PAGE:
Education and terrorism in Pakistan

Education and terrorism in Pakistan
BACK TO SCHOOL: Pakistani students attending class at a re-opened school that had been destroyed by militants in Lower Dir district, some 100km from the once Taleban-infested Swat Valley, on March 7. A war on education must be understood not as something incidental, some small offshoot of some other ideological agenda.

LATE last year, the National Consortium for the Study of Terrorism and Responses to Terrorism released a report that tabulated data from 1970 to 2013.

The purpose of the report was to study how, where and at what rate educational institutions are being targeted by terror groups. Although the report's data collection stopped at the year 2013, Pakistan was still ranked first.

Out of 3,400 attacks spread over 110 countries in the time period studied, 724 took place in Pakistan, making up close to a quarter of the entire number. This was so even without including the grisly attack on Peshawar's Army Public School in December last year.

Ten per cent of all terrorist attacks in Pakistan targeted schools. The second position was held by Thailand, which experienced 213 attacks - less than half the number of attacks in Pakistan.

According to the report, schools, educational institutions and universities were 88 per cent more likely to be targeted in the country than the world average, which stands at 69 per cent.

The majority of the attacks on schools (and, once again, this does not include Peshawar) were non-lethal and directed at educational infrastructure.

They included most frequently explosive devices, arson or incendiary devices that were pointed at primary, middle or high schools while the buildings were unoccupied.

Three-quarters of the attacks were carried out by "unknown perpetrators" even though the Tehreek-i-Taleban Pakistan took responsibility for 136 of them.

The fact that the Peshawar attack was, unlike the many hundred preceding ones, particularly intended to cause a huge loss of life represents an escalation in violence and perhaps an increased desire to target not simply infrastructure but also students - to deliberately cause the loss of life rather than simply a loss of infrastructure.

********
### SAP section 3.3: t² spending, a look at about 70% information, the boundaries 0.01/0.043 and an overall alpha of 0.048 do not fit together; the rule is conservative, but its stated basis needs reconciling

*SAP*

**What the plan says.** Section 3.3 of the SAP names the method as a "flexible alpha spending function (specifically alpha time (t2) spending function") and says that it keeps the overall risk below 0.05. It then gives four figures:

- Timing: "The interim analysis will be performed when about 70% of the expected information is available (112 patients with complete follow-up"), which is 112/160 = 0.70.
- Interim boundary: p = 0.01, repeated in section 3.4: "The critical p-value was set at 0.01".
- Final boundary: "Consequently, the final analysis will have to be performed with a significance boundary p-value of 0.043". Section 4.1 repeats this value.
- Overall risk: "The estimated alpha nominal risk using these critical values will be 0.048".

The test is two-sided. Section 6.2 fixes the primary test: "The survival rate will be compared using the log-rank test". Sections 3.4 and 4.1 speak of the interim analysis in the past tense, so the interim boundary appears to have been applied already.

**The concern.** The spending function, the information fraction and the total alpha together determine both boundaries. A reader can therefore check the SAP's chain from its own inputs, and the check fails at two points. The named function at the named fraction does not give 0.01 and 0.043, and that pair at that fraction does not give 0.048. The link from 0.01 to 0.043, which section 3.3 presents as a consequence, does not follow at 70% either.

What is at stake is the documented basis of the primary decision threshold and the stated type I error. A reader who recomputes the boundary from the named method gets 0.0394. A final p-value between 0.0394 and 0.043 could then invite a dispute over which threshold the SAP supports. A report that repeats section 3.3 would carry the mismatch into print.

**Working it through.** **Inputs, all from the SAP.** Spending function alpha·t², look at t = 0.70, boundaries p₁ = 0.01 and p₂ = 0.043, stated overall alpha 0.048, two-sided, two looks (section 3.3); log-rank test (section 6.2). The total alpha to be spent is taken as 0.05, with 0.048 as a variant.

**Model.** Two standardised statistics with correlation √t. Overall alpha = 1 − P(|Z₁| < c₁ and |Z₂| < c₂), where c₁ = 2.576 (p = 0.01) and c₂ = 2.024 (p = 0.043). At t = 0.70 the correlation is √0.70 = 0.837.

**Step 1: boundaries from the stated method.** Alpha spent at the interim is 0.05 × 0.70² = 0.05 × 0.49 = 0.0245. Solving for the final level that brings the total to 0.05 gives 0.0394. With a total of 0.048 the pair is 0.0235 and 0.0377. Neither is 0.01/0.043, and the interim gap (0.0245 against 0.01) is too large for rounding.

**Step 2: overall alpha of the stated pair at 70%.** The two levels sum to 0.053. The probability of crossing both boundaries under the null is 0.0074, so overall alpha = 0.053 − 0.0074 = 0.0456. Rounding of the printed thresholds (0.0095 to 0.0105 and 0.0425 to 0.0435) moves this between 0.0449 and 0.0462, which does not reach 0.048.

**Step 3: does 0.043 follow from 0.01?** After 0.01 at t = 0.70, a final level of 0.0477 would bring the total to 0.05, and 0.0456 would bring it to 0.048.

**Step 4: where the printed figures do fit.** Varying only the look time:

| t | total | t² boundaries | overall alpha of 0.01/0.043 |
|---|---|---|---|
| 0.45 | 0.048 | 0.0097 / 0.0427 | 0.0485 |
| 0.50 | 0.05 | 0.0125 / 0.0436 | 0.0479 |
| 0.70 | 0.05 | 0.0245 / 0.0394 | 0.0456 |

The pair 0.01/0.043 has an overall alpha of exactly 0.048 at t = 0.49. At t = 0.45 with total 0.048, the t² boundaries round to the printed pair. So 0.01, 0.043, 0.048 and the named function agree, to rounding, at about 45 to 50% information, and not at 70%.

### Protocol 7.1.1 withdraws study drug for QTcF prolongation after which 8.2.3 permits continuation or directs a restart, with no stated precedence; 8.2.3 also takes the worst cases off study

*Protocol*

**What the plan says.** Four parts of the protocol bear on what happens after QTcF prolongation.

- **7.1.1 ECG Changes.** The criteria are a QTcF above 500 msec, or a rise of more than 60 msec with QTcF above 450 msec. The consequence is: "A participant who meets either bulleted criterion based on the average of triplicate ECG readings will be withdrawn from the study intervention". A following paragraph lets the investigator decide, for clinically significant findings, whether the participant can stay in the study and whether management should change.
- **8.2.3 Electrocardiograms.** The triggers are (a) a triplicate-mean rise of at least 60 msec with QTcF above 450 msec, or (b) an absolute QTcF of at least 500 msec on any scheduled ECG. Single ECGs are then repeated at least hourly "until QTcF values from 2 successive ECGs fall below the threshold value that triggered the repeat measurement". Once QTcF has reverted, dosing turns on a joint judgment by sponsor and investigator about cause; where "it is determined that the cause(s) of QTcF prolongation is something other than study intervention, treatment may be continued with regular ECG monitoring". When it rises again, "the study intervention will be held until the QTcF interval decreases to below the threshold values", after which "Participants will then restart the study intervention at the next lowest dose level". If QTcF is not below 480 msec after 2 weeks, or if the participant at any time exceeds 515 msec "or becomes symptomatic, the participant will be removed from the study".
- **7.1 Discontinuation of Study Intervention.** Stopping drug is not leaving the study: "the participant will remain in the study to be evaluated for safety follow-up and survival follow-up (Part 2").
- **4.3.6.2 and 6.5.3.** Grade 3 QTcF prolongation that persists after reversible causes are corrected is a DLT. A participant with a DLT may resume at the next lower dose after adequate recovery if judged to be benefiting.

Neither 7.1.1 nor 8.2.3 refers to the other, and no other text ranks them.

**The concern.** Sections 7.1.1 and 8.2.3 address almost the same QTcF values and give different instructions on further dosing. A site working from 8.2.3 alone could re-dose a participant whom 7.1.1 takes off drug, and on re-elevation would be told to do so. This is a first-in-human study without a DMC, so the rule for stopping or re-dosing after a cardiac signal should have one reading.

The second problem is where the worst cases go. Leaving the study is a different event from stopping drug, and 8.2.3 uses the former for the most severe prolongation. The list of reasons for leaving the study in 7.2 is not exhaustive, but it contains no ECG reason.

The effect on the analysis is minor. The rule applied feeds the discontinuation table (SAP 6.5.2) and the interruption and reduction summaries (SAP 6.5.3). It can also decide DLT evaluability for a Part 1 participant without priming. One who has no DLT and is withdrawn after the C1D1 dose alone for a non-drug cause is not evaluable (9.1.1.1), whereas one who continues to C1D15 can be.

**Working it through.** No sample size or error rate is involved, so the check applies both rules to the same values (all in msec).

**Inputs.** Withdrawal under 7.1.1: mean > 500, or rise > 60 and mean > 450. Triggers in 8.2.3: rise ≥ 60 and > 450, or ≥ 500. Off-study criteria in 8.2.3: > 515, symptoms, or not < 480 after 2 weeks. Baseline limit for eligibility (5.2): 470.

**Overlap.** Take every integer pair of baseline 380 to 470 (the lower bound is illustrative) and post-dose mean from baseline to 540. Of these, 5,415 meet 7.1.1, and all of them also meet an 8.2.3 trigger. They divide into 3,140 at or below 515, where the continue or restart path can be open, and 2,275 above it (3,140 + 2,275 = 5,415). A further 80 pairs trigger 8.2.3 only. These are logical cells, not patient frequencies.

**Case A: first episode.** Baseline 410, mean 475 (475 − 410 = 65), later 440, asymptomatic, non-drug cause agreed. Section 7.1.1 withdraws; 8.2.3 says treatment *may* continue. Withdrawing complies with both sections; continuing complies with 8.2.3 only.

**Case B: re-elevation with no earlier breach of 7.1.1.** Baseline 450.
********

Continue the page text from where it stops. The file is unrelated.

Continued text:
Recently, I wrote about the dismal state of education spending in Pakistan. The latest Unesco report I quoted said that Pakistan's spending, at 2.5 per cent of the gross domestic product, is one of the lowest in the world.

According to the same report, in 2012, Pakistan had the largest number of out-of-school children in the world, numbering about 5.4 million, outdoing, for instance, India, which has a much larger population.

Just as the terrorism report reveals that girls' schools are more likely to be targeted for destruction, so the Unesco report reveals that girls are less likely to be educated and less money is spent on their education.

Destroying girls' access to education is a top priority for terrorists - providing that same access is a low priority for the state.

Together, they create a perfect collusion of ignorance, an insistence that the female remain relegated to a short life of childbearing and illiteracy.

There are, of course, concrete things that can be done. The organisation Alif Ailaan, which has done exemplary work in data collection and presentation in the education sector, recently released its 2015 district rankings.

The compilation reflects its effort to make education a basis of evaluating politicians and their commitments to the issue.

Included are rankings by politicians of how districts are faring in educational rankings in the hope of furthering the norm that those in power owe it to their constituents to augment the measly sums normally dedicated to education.

In the table provided in the report, Mian Nawaz Sharif's district in Lahore, from where he has been re-elected a whopping seven times, is placed at No. 3 among the 148 national districts ranked.

On a topic on which hope is elusive or just plain unavailable, it is perhaps a good thing that this is so.

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